The next consideration is the resolution bandwidth to be used for the test. It is important that there are no gaps in the data collection. If the bandwidth is narrower than the step size of the frequency steps, then dropouts or signal spikes can be missed. The total number of steps used in this case is 1601.

Correcting for Antenna Factors

Modern signal analyzers or EMI receivers are able to compensate for the response of broadband antennas. Antenna manufacturers send the calibration data for the antennas which are then loaded into a correction factor editor. Since the site attenuation measurements require two antennas, the easiest way to correct for both antennas is to add the corrections together and place it into the corrections editor. The typical correction for a broadband antenna ranges between 7 dB and 25 dB. Adding the two together gives a correction of 14 dB to 50 dB. In order to meet site attenuation requirements, antennas to be used must have the corrections as accurately characterized as possible. A trace showing only the correction factor for the combination of the antennas is shown in Figure 3. The corrected noise floor is the antenna factors added to the noise floor.

Figure 3: The yellow line is the noise floor and blue line is the noise floor corrected for both antennas

With the antennas in the horizontal polarization, sweep the antenna tower between 1 meter and 4 meters with the signal analyzer or EMI receiver in the max hold trace configuration. The result is a corrected trace that shows the site attenuation over the frequency range of interest.

Choosing the Bandwidth

There is a trade-off between the number of data points, sensitivity and dynamic range. Choosing the correct bandwidth can help solve some of the issues. In order to avoid missing spikes and dropouts of signals, it is recommended that the bandwidth be at least 200 kHz, because the maximum number of points is 1601 when using an external source. The minimum bandwidth step size would be 168 kHz to allow a bandwidth per point. The video bandwidth should be equal or greater than the resolution bandwidth.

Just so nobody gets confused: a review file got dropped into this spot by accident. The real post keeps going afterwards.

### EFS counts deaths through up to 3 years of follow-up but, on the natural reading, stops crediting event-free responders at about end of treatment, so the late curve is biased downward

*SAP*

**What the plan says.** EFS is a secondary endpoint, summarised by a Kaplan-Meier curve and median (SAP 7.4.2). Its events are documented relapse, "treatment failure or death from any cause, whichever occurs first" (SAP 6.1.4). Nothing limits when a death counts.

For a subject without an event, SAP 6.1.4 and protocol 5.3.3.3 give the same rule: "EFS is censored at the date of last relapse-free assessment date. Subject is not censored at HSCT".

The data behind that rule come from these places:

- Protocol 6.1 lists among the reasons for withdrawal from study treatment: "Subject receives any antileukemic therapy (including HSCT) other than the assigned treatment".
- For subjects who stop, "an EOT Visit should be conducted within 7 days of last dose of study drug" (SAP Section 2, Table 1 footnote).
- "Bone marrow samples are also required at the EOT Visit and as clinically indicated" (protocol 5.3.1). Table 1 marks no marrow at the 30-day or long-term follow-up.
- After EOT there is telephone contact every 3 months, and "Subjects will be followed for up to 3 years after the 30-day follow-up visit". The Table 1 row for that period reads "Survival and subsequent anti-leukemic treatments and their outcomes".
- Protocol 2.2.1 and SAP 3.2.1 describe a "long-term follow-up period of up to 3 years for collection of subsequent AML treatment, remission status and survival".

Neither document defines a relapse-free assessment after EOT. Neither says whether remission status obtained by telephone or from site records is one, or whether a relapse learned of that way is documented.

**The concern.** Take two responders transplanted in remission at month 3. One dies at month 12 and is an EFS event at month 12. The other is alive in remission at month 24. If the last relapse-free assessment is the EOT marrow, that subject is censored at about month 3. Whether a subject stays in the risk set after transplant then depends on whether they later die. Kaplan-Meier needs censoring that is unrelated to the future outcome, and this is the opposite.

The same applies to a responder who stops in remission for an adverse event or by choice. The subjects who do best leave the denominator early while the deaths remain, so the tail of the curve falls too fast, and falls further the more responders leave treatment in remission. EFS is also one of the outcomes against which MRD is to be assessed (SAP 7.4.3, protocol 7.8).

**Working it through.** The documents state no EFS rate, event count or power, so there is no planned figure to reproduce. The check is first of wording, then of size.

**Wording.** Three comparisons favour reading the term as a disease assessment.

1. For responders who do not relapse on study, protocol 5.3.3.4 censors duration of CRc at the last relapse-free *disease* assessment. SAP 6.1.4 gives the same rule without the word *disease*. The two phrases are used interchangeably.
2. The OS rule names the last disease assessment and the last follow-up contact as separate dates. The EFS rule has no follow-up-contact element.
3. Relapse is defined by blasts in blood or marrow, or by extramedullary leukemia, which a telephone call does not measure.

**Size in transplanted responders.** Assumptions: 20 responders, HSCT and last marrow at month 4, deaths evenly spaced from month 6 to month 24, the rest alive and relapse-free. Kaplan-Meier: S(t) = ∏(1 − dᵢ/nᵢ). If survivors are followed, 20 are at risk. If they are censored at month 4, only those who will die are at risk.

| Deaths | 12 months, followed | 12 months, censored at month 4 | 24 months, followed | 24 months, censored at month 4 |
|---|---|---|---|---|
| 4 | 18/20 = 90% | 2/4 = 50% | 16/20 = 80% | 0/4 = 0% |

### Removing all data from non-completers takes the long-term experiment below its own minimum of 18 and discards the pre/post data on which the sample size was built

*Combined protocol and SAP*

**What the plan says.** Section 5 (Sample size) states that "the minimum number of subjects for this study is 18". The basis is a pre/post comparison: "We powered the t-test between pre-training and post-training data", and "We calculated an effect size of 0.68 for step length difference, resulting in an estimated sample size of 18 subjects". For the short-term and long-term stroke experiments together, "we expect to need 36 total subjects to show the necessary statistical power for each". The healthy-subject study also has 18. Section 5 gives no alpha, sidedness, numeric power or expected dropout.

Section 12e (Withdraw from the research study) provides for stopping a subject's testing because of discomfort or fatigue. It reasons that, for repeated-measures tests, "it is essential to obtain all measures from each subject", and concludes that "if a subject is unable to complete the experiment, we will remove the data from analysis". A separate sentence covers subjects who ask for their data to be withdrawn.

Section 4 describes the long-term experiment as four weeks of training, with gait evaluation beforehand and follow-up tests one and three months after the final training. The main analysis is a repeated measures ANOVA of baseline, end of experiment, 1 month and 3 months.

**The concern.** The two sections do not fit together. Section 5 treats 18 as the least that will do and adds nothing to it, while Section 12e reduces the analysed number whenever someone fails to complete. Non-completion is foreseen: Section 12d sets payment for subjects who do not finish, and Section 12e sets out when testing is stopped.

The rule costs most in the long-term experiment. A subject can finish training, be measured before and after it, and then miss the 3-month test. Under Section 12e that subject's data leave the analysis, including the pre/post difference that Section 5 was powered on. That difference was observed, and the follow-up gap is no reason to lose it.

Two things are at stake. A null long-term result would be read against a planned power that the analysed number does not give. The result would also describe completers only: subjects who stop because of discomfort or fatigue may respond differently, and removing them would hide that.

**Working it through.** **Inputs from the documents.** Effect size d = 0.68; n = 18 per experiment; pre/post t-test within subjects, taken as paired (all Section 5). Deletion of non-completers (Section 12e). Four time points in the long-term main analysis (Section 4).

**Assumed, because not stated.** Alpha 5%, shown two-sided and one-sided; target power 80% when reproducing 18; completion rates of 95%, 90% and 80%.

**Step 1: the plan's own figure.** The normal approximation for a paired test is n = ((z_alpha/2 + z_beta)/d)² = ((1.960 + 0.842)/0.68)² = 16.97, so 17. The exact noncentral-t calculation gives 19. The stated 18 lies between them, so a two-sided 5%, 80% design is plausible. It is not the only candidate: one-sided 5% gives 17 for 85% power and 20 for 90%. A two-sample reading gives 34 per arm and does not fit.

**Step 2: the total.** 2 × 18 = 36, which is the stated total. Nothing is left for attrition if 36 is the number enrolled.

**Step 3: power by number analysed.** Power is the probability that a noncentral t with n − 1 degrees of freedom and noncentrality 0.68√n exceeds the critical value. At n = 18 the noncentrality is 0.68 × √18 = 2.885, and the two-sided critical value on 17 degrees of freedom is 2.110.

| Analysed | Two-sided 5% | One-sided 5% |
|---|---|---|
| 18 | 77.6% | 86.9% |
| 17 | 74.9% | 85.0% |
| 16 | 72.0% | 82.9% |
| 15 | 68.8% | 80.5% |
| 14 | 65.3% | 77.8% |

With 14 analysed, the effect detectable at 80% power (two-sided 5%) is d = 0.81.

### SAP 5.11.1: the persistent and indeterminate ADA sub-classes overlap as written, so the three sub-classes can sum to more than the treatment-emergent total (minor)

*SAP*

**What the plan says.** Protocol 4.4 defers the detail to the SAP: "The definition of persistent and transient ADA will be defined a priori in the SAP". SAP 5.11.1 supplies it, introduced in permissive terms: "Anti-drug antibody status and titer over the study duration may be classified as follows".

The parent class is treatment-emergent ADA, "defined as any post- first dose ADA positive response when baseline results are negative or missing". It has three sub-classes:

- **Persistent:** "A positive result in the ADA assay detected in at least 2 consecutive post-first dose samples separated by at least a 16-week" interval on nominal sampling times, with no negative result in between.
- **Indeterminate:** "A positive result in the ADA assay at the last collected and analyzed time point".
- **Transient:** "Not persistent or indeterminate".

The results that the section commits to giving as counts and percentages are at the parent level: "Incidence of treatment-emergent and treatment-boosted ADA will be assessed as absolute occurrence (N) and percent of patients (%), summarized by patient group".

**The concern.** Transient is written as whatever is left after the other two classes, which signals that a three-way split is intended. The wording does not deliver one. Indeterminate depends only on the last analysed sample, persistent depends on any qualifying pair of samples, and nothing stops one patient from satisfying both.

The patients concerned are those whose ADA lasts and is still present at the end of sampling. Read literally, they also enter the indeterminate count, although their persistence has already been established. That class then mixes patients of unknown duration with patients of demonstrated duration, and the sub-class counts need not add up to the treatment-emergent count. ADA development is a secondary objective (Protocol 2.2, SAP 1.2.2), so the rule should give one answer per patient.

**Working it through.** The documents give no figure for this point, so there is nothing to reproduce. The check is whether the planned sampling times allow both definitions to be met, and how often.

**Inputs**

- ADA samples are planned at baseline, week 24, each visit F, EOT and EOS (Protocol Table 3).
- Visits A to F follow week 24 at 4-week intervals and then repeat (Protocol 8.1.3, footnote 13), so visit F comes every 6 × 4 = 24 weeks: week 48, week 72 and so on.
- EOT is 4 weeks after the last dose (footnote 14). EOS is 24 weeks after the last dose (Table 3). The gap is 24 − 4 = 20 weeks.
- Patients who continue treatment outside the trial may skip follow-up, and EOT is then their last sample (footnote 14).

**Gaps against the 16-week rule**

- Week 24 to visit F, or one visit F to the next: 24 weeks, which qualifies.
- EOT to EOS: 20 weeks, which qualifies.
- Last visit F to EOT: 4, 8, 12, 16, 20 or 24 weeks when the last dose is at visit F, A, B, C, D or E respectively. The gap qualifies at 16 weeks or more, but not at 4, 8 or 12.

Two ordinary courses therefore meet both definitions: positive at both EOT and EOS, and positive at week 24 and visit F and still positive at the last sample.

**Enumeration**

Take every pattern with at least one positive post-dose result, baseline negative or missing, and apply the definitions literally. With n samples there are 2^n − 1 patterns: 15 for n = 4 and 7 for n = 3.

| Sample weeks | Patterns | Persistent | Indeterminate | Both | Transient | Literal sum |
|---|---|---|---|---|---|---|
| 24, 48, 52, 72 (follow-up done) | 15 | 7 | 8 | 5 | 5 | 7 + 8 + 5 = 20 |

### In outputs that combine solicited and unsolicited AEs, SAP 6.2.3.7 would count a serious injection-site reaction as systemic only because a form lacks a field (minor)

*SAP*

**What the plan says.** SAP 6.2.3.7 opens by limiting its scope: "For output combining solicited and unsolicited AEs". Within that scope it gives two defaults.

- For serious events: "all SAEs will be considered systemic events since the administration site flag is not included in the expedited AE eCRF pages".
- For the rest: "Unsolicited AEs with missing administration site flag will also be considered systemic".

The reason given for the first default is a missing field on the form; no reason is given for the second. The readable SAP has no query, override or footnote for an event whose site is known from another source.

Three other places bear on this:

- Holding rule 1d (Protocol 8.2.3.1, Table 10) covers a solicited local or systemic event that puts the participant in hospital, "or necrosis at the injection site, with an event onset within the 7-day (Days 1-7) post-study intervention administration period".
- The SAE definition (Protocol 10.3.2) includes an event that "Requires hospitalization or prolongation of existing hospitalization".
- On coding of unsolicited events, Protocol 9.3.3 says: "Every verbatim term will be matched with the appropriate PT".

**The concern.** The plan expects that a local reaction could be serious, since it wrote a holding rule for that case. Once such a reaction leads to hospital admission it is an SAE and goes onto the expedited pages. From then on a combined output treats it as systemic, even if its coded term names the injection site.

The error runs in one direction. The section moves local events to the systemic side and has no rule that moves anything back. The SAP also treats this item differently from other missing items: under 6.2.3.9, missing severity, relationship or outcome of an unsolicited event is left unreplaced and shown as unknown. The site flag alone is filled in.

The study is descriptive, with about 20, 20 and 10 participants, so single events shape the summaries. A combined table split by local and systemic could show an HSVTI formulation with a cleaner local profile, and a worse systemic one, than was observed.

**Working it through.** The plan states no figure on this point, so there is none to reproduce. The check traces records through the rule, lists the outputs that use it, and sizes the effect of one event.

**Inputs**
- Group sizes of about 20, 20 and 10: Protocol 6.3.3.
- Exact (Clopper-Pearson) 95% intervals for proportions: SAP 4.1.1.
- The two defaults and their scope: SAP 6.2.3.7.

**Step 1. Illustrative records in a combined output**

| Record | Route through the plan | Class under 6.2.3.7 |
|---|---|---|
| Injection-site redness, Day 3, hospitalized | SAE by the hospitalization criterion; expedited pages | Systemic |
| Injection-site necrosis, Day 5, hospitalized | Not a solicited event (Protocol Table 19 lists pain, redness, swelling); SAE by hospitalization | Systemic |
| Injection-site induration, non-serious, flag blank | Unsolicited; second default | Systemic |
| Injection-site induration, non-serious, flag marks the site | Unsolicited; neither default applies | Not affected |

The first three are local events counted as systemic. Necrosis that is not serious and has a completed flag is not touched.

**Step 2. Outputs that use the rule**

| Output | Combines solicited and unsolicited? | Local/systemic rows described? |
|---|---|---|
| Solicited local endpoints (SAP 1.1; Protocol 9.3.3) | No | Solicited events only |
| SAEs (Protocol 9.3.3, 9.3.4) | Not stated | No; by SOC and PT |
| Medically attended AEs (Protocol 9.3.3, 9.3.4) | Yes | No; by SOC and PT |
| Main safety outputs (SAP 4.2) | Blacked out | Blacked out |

Normalizing to a Through-line Measurement

The cable connected to the transmit antenna and the cable connected to the receive antenna are connected together with a high quality barrel connector (very low loss) and the frequency responses of the two cables are measured using the combination of the external source and the receiver. The amplitude values versus frequency are subtracted from the corrected values of the site measurements when using the antennas.

Normalized Site Attenuation Limits

In Figure 4, a continuous plot of the theoretical normalized site attenuation is displayed. The limit as stated earlier was +/- 4 dB. A linear plot of the limits is shown. The goal in the swept tune NSA is to have all the values fall within the limit shown.

Figure 4: NSA limits

Performing Site Measurements

Now that the antennas are in place and the source frequency range is set correctly for the broadband antennas used, the measurement can be started. The antennas are placed in the horizontal position. The receive antenna is moved slowly from 1 meter to 4 meters. The source/receiver combination is swept much faster than the antenna is moved so that at least 20 sweeps are taken while the antenna is moved though its range. The trace mod is maximum hold so that only the highest values are maintained on the display. These maximum values relates to the highest signal strength received by the receiving antenna. These maximum values are a result of the combination of the reflected and line-of-sight signals. The theoretical normalized site attenuation measurements take into account the reflections from the ground plane. What the theoretical NSA does not take into account are the reflections from absorber lined areas such as the ceiling or the back walls.

An open area test site usually does not have these additional reflective problems unless there is a reflective surface within the area that may influence the overall measurements. One of the open area test sites that I was involved with had a cyclone fence 50 yards off the center line, which did affect the measurements. When the fence was moving in the wind we did see a couple of tenths of a dB change.

Dealing with the Trace Data